Anti-money laundering monitoring results in £53m in fines

The latest Treasury figures on compliance with anti-money laundering rules shows that the total fines issued for breaching the rules was £53.2m in 2019/20, including penalties for professional service firms

However, the total value of fines has decreased from £121.8m in 2018-19 to a total of £53.2m in 2019/20.

In 2019-20, HMRC issued 31 fines, valued at £9m, compared to 131 fines in 2018-19, worth £1.2m.

Although HMRC’s overall enforcement action has reduced in number since the previous financial year, the average fine has risen to an average cost of £292,452, compared to £8,954 in 2018-19.

Along with its supervisory role, HMRC can also pursue prosecutions through its law enforcement powers under the money laundering rules, or the Proceeds of Crime Act 2002 (POCA) which covers money laundering offences.

Professional body supervisors (PBSs) conducted a total of 2,235 desk-based reviews (DBRs) and 1,980 onsite visits during the reporting period. This means that approximately 10% of the supervised population were subject to a DBR or an onsite visit, which is a slightly lower proportion than was reported in the period 2018-19.

Professional services remain attractive for criminals as a means of carrying out money laundering as they provide a means to create and operate corporate structures, invest, and transfer funds to disguise their origin, and lend layers of legitimacy to criminal operations.

Across the accountancy and legal sectors, PBSs reported that the most frequent breaches were: having no, or inadequate documented policies and procedures; inadequate CDD procedures including EDD/ Politically Exposed Persons (PEPs)); no, or inadequate, client risk assessment; no, or inadequate, AML training for staff; and no, or inadequate, firm-wide risk assessments. Several PBSs highlighted a common theme of a lack of understanding of the MLRs.

In the accountancy sector, PBSs reported that approximately 5% of the obliged entities were subject to a DBR and approximately 9% of these were classed as non-compliant with the MLRs.

The accountancy sector PBSs reported that 5% of their population were subject to onsite visit, with 19% of those visited classified as non-compliant.

Alongside DBRs and onsite visits, PBSs also carried out a range of supervisory activity including reviewing clients’ records for AML compliance through online systems and outreach work including educational emails, training, events, online webinars and tools, such as risk assessment templates or compliance software, published guidance and contact with support staff.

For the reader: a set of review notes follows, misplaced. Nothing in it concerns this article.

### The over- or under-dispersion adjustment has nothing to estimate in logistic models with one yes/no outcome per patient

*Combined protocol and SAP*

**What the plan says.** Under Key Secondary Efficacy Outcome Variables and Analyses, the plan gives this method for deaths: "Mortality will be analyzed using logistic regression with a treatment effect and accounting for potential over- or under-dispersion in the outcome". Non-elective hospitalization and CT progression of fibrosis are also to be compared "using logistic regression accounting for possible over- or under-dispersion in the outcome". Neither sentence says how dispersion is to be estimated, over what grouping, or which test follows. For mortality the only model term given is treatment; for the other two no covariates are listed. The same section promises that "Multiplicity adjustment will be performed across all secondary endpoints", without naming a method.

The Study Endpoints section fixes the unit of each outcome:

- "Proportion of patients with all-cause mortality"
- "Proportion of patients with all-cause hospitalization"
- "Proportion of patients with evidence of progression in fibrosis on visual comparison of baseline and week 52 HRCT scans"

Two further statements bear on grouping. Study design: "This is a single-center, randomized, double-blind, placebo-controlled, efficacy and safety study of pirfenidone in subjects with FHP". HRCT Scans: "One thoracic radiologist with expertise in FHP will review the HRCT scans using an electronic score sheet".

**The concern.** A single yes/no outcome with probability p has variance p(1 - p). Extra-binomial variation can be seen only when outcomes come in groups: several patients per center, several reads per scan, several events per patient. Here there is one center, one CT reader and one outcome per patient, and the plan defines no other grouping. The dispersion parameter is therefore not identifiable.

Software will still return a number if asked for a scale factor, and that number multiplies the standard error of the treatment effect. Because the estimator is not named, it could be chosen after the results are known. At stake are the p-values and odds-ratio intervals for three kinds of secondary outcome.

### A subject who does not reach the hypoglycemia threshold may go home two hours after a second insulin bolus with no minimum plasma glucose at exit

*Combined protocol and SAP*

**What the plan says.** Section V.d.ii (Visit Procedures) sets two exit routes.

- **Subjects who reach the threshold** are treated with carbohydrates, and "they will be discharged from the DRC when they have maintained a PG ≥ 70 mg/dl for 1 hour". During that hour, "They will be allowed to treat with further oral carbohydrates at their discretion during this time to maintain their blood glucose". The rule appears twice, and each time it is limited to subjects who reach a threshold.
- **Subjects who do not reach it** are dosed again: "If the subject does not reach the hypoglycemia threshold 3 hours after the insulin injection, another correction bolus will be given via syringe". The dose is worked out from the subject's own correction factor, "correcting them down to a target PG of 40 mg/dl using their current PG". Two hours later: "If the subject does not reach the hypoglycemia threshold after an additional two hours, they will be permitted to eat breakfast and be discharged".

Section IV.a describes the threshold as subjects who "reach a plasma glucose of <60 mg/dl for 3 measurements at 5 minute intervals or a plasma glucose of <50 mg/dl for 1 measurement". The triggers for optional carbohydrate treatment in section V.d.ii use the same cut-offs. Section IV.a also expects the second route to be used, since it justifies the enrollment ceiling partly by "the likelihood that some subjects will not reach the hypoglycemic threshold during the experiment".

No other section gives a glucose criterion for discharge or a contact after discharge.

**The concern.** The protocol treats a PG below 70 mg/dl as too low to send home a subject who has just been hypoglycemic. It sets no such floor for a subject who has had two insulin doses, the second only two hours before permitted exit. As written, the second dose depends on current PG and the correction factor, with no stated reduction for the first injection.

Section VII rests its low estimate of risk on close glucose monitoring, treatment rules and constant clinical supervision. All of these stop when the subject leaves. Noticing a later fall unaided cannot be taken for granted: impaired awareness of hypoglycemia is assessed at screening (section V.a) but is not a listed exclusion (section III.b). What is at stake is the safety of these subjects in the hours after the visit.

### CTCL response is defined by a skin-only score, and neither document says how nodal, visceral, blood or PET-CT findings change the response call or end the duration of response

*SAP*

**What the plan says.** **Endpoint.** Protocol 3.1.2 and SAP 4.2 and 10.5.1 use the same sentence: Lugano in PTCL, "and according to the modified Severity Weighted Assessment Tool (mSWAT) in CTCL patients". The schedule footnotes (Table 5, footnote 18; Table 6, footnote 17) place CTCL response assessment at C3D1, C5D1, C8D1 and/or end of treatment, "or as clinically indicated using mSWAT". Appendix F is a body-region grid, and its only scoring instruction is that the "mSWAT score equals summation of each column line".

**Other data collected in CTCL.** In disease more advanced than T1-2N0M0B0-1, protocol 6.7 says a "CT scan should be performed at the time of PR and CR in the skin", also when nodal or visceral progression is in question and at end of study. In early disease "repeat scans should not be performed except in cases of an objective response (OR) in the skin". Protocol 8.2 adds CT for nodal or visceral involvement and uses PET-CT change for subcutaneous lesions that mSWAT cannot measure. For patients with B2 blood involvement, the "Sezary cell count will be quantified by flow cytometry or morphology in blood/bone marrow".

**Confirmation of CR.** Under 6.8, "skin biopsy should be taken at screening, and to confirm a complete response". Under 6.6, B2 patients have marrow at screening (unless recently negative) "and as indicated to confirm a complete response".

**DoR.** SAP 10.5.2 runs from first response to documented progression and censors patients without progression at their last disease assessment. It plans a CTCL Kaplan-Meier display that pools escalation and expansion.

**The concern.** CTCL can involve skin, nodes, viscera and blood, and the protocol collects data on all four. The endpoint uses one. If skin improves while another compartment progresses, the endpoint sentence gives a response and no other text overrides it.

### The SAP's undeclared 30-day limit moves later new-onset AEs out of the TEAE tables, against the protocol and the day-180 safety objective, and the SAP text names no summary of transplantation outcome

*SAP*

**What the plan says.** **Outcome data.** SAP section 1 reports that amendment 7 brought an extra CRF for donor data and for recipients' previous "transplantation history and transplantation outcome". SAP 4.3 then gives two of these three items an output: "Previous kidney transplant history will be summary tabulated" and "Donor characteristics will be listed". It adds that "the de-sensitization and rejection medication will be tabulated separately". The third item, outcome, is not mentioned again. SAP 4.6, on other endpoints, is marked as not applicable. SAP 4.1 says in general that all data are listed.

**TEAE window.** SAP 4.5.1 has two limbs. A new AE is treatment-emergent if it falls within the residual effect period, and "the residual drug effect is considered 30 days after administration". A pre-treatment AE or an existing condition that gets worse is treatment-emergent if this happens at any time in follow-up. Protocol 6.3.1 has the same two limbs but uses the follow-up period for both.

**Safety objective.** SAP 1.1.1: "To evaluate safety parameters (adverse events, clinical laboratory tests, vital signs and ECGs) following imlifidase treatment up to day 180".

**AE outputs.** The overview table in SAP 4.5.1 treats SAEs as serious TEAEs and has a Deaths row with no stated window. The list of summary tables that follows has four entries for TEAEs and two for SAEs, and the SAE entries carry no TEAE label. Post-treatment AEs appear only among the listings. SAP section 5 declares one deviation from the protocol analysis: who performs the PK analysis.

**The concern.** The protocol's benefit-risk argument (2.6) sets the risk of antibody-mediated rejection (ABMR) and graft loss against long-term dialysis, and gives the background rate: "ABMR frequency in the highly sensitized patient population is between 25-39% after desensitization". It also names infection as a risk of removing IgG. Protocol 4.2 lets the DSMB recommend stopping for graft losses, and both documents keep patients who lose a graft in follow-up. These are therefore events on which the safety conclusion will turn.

ICAEW as an accountancy supervisor has oversight of 10,846 firms that need to conform with AML rules and over the assessment period issued 60 formal actions following onsite visits. The institute issued £117,720 in fines, up from £55,907 in the previous year.

In conclusion, the Treasury said that the UK should continue its efforts to address the significant deficiencies in supervision by the 22 legal and accountancy sector supervisors through ensuring consistency in risk understanding; taking a risk-based approach to supervision; and ensuring that effective and dissuasive sanctions apply. The UK should closely monitor the impact of the Office for Professional Body Anti-Money Laundering Supervision (OPBAS) in undertaking this work.

It added that accountancy supervisors should continue to provide guidance and outreach to their members and seek to ensure the updates to guidance are provided in a timely manner.

It is also considering extending AML/CTF requirements and related supervision to virtual currency exchange providers.

As part of the Treasury’s wider work to strengthen the regime, it will conduct a review of the MLRs and OPBAS regulations by 26 June 2022, drawing on the outcome of consultation work over summer 2021 focusing on how to strengthen the rules.


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